NORTH HUDSON - The state Department of Environmental Conservation is investigating whether logging operations on land owned by The Nature Conservancy caused too much sediment to enter at least one stream, including one that is believed to be home to brook trout.
The logging was being done by Ron Bovee Trucking and Logging of Corinth and is being overseen by Finch Forest Management of Glens Falls. It was taking place north of the Blue Ridge Road in the town of North Hudson on land formerly owned by Finch, Pruyn and Co. The land is part of 65,000 acres the Conservancy is trying to sell to the state so it can be added to the Forest Preserve.
The Nature Conservancy admitted that there was more runoff than normal last week from where the logging was taking place on their lands and that some of the runoff went into the streams running through a neighbor's property.
North Hudson resident Dan Snyder says that logging activity on nearby Nature Conservancy property may have caused damage to the fish habitat in this trout stream that runs through his property. This photo was taken Friday.
(Enterprise photo — Mike Lynch)
On Sunday, the same stream appeared to have returned to its normal, clear state.
(Photo courtesy of The Nature Conservancy, Adirondack Chapter)
This muddied stream is not home to trout.
(Enterprise photo — Mike Lynch)
A muddied wetland
(Enterprise photo — Mike Lynch)
"There's some turbidity in some streams in the springtime, but we think there was runoff from that operation into some of the small streams," Adirondack Chapter of The Nature Conservancy Executive Director Mike Carr said. "We have a 100-foot buffer on the trout stream, which exceeds best management practices. But we think because it was so warm ... that a lot of that snowmelt came all at once and there was some sedimentation coming off the logging roads."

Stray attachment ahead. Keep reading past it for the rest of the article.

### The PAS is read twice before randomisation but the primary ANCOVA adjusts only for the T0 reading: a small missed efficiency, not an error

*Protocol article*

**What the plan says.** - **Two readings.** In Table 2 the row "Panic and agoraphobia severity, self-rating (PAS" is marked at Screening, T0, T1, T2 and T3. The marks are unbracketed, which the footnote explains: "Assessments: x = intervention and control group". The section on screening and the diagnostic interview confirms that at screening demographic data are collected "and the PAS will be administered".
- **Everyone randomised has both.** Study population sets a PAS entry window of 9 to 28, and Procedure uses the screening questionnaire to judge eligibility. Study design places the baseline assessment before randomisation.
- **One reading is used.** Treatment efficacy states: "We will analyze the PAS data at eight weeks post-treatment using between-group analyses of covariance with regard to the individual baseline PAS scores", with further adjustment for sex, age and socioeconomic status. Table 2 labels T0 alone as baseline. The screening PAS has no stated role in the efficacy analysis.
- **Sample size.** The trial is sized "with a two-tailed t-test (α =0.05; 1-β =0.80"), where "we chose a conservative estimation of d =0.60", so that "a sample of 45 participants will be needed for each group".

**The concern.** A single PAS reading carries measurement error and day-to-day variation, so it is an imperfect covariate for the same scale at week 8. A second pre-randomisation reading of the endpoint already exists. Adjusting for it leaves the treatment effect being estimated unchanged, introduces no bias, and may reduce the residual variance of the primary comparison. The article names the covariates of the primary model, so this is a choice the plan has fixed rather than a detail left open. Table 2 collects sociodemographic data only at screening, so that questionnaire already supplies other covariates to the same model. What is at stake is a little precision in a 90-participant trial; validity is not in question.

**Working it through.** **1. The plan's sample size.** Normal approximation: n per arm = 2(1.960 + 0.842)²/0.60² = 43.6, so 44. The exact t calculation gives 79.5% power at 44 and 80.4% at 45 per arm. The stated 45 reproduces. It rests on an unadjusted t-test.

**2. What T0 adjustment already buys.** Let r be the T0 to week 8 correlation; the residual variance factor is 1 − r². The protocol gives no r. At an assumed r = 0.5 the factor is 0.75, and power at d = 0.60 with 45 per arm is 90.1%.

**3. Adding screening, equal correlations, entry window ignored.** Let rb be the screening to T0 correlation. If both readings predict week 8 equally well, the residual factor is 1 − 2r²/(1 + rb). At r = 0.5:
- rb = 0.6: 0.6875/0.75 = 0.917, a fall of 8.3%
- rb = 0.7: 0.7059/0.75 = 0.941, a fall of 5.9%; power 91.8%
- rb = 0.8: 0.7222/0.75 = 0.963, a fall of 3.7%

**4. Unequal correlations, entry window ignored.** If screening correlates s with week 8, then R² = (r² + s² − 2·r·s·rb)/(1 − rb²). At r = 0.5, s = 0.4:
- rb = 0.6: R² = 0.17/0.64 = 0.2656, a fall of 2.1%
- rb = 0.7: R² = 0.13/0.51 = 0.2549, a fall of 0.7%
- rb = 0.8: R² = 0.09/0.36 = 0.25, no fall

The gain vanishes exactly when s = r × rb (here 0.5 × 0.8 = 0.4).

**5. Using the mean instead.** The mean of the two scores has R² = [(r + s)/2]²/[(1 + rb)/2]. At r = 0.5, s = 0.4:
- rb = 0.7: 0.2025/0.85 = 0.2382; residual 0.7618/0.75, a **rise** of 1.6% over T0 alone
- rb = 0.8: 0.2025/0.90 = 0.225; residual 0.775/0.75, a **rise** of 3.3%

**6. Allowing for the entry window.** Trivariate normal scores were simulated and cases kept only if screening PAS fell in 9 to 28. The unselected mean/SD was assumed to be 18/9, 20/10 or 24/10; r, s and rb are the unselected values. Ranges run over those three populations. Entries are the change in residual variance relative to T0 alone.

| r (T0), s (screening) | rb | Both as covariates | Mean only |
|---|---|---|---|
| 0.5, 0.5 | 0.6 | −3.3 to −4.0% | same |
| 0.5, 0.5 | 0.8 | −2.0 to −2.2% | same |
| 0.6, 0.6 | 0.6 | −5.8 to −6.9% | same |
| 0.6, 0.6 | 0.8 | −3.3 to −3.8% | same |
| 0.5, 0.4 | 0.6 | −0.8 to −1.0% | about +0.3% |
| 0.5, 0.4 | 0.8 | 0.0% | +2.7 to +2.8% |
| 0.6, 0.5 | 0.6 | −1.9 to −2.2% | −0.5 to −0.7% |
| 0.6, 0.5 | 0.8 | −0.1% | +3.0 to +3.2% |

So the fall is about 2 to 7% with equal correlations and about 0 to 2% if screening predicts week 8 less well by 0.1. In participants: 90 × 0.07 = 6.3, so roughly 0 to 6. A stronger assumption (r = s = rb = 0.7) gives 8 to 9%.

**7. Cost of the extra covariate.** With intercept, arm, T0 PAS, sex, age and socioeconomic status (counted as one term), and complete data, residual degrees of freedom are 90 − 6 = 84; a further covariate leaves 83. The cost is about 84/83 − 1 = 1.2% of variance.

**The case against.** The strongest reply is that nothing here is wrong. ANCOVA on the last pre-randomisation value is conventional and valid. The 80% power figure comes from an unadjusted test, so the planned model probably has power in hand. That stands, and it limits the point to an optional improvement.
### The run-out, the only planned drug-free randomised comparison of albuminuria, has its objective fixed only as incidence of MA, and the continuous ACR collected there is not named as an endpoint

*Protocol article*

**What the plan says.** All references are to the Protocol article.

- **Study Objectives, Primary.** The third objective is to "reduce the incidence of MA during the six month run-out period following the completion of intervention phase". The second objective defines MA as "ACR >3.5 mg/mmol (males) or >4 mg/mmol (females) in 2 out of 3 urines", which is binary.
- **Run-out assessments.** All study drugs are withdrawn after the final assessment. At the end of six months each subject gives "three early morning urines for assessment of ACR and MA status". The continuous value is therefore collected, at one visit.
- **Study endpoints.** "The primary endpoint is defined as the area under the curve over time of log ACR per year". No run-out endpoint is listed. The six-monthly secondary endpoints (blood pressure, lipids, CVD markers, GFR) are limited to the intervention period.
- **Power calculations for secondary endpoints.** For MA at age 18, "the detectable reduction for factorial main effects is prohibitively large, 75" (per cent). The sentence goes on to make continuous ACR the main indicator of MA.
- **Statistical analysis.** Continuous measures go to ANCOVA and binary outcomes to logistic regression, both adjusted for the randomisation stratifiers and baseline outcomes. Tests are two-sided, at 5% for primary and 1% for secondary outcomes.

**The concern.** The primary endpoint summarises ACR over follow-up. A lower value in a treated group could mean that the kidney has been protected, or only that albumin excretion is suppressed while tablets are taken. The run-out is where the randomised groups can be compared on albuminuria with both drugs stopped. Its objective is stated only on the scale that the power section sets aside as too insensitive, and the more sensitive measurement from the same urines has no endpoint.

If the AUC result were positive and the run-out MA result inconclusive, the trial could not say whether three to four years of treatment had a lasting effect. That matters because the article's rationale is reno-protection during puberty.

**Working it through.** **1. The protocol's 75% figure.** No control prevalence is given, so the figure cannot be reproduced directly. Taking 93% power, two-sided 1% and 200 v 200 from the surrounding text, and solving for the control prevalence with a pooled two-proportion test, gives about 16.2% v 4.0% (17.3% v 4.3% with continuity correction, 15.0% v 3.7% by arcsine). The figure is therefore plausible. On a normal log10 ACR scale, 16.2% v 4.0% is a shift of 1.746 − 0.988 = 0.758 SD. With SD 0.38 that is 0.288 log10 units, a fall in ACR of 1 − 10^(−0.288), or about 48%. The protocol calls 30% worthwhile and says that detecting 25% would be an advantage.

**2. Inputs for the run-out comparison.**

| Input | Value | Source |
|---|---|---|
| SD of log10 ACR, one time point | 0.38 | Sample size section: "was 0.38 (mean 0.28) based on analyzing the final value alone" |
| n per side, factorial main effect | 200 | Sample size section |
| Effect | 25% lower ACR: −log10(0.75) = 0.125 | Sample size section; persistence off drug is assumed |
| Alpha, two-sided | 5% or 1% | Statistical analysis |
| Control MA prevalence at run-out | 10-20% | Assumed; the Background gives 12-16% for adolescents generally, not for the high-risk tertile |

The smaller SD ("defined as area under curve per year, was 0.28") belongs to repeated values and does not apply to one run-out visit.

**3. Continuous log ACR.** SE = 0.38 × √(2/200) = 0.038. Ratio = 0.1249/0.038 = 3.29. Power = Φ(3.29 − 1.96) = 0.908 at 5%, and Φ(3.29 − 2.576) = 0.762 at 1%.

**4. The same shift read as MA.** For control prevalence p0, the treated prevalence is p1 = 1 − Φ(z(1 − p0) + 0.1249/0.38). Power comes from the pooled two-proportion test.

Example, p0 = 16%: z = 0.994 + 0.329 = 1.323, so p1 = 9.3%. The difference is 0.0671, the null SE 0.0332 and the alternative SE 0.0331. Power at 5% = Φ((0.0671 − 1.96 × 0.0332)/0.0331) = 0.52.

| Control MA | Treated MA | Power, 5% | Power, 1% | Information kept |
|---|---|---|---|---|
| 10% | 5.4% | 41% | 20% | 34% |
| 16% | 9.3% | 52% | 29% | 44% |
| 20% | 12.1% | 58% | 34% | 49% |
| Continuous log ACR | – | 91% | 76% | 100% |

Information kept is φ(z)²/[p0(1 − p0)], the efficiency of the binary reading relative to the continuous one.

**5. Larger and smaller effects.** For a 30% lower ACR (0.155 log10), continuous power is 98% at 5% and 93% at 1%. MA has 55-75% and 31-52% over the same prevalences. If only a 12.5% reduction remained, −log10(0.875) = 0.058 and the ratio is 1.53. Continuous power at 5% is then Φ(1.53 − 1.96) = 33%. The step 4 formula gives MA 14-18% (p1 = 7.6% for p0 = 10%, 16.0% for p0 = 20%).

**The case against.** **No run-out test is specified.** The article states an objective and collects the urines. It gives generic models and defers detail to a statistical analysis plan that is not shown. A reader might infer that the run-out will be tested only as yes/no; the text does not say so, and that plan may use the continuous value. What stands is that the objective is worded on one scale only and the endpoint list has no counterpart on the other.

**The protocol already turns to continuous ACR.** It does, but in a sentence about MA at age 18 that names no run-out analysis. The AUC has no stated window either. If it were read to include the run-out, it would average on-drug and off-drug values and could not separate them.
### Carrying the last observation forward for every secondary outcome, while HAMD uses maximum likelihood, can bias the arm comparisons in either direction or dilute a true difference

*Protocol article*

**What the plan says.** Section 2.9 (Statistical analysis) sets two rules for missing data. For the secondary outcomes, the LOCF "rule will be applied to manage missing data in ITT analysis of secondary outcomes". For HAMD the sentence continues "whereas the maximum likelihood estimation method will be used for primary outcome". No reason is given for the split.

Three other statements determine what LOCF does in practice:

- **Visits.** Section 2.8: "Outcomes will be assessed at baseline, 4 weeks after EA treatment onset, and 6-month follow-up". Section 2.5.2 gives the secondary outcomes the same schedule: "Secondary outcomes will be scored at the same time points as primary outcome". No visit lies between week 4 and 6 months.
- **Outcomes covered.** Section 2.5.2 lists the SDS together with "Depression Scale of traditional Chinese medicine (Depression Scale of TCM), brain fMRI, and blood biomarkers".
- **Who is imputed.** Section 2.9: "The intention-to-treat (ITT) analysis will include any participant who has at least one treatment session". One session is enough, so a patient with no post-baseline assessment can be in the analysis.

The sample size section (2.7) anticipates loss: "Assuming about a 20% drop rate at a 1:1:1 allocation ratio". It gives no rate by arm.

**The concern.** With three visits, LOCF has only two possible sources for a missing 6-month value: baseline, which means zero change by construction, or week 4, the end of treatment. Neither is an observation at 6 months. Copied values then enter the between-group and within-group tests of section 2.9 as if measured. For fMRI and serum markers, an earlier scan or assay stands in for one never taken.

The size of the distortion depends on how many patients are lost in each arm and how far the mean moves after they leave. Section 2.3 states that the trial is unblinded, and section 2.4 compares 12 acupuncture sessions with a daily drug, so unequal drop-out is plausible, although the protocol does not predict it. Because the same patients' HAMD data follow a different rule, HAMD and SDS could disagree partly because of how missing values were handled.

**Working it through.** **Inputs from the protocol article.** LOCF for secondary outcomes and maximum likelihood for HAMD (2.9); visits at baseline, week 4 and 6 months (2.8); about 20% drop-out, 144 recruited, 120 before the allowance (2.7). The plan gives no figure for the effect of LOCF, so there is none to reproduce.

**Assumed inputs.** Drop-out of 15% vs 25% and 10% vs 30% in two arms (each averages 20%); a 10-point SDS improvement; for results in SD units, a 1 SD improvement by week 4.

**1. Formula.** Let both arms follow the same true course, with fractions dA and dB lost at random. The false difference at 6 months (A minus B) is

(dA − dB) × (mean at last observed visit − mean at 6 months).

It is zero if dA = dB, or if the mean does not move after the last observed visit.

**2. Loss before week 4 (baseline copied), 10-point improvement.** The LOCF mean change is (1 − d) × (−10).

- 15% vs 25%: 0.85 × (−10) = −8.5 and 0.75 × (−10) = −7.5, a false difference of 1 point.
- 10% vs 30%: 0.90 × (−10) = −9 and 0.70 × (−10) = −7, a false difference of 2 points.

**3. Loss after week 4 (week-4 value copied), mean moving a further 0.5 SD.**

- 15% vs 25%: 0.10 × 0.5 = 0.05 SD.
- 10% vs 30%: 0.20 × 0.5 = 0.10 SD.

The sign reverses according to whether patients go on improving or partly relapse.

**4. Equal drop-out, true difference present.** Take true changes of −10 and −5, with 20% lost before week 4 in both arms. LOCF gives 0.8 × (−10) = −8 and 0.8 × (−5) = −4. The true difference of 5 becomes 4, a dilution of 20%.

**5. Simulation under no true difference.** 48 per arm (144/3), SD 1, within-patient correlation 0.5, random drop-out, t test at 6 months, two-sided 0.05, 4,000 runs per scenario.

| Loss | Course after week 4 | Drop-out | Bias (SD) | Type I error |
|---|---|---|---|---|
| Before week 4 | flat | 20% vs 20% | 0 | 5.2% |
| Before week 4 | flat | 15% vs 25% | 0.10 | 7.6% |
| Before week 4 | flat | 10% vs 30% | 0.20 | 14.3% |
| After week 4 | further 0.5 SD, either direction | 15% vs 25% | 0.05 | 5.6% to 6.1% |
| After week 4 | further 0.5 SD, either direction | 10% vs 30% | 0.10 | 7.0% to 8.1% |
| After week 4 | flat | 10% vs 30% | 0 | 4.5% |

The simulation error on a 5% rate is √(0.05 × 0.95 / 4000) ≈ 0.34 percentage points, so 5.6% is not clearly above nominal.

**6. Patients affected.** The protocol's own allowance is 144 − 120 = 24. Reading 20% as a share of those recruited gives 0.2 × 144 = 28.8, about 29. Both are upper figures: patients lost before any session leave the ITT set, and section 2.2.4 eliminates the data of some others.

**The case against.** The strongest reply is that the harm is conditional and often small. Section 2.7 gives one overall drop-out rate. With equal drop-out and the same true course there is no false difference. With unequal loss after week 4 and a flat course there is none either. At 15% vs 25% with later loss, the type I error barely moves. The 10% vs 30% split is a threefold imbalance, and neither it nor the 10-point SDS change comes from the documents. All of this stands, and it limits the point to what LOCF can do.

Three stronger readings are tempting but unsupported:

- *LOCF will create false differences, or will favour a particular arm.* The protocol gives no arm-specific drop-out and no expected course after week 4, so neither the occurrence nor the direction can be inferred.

So far, no tickets or stop work orders have been issued, according to the involved parties. But Finch Forest Management did voluntarily shut down the logging operation last Tuesday to assess the situation after it was brought to their attention, according to Conservancy officials. Then, on Friday, Finch Forest Management halted logging operations for the winter harvest season because of the muddy conditions.
To prevent continued runoff, last week the loggers put down straw bales in streams to act as filters, and they put water bars along logging roads, said Len Cronin of Finch Forest Management.
Carr said he was at the logging site Sunday and that the efforts to prevent further runoff seemed to have worked. On Monday, the Conservancy provided the Enterprise with a photo of one of the streams to show that its waters were clear as of Sunday.
"There was no siltation at all," Carr said. "Everything was running clear. We were pleased to see that the mitigating measures we took were effective."
The DEC investigation started last Tuesday after North Hudson resident Dan Snyder, who lives downhill from the logging operation, contacted the DEC. Snyder told the Enterprise he noticed muddy water in two streams and in wetlands on his property.
"It's never been like this," Snyder said Friday, while standing next to one of the streams. "This isn't spring runoff."